Banks Are Untold Story of Ukraine’s Survival, Even State Banks

Oschadbank CEO says Ukrainian state should keep control of some banks after the war because they’ll be helpful if Russia attacks again

(Bloomberg) — When Sergii Naumov took over as chief executive at one of Ukraine’s biggest state banks before Russia’s invasion, his job was to privatize it. Now he’s glad he didn’t get the chance. 

The role of Ukraine’s banking system is one of the less told stories of the nation’s resilience. It survived the loss of assets to occupation, power outages and a 30% collapse in GDP without bank runs, service interruption or any significant closures. State-controlled lenders like Naumov’s Oschadbank JSC have played a part.

“Generally, when you have this state-owned economy it is not good, but during the war it helped,” says Naumov. “We know what our mission is.”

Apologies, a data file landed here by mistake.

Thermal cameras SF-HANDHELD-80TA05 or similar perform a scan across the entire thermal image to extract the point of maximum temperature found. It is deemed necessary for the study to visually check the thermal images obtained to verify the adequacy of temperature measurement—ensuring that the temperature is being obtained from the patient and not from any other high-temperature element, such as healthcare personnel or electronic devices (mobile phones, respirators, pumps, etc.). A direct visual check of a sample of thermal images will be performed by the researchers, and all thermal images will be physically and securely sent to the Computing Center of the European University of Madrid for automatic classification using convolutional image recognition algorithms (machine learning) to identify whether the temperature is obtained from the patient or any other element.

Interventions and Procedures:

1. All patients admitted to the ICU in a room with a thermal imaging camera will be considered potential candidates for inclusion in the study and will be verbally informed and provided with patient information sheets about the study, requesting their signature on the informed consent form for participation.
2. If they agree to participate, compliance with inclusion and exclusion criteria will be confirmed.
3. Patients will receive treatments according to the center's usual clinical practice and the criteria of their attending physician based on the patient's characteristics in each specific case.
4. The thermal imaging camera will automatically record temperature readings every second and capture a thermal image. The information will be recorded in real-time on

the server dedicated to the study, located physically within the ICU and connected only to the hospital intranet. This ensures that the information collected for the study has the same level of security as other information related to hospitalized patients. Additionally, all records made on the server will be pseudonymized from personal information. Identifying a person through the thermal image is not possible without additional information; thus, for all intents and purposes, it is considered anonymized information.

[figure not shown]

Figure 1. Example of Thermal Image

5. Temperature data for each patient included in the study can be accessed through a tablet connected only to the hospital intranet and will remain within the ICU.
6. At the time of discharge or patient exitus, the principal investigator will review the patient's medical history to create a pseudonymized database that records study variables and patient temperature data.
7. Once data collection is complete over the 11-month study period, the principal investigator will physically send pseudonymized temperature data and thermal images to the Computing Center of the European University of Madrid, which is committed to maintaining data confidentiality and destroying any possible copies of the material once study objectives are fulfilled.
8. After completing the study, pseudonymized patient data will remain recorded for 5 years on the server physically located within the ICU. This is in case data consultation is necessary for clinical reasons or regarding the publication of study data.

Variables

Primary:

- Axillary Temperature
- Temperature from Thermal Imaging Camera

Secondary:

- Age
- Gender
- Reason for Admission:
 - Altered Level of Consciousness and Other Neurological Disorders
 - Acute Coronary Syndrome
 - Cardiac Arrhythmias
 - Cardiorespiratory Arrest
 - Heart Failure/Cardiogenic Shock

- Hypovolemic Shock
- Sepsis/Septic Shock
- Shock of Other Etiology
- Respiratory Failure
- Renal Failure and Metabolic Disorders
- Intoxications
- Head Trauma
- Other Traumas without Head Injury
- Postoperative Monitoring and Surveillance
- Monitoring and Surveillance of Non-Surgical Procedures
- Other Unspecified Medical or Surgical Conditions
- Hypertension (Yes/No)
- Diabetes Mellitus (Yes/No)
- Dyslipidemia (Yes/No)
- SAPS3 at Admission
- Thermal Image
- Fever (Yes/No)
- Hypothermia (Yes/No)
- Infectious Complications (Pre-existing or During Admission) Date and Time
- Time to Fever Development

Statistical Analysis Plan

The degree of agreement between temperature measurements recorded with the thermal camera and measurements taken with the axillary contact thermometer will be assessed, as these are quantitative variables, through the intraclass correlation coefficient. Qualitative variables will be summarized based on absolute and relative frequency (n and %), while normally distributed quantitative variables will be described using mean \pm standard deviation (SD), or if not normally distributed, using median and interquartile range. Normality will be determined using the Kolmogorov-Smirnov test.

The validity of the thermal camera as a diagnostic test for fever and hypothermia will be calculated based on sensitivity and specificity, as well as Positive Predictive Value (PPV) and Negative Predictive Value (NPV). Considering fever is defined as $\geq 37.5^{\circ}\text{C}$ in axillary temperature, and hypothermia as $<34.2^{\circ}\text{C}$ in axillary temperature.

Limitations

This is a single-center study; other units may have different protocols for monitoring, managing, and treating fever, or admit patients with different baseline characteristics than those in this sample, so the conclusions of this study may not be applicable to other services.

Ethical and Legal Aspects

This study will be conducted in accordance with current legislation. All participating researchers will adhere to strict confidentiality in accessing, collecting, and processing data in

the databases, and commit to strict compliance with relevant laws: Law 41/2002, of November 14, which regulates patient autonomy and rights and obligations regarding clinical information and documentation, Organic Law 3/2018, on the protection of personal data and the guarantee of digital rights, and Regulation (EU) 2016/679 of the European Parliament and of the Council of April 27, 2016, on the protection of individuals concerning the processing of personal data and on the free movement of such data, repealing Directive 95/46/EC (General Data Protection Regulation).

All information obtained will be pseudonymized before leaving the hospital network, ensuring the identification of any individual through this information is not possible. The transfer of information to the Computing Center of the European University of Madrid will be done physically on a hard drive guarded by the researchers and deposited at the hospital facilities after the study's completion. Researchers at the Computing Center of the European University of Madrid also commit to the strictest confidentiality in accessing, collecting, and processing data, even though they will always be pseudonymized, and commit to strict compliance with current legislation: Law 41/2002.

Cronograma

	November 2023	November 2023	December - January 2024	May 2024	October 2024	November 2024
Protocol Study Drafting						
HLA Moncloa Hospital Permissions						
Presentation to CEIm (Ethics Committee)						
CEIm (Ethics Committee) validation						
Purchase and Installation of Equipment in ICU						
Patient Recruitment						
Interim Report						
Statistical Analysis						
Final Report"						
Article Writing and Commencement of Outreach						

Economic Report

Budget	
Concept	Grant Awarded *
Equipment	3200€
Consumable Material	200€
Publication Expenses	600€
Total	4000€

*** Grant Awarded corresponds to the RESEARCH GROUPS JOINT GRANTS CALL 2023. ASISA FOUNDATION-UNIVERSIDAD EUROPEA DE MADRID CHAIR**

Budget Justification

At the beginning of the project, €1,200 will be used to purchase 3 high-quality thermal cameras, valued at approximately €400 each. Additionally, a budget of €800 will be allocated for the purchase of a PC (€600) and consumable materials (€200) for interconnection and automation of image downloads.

Before the war, the state-run lenders that control about half the system’s assets were seen as part of the country’s problem. They were notorious for poor governance and backroom deals with their government owners.

Now they’ve become an important source of funding for an economy under assault, pushing subsidized loans and helping to fund a cash-strapped state, even as private lenders pulled back to reduce their exposure to risk.

Whereas overall bank credit to households and private sector companies contracted last year, Oschadbank increased lending by 11%, and by 81% for small- and medium-sized companies. They’d loan more, as there is plenty of liquidity in the system, according to Naumov, but in a brutalized economy with high interest rates, demand for credit is low and all but non-existent for mortgages.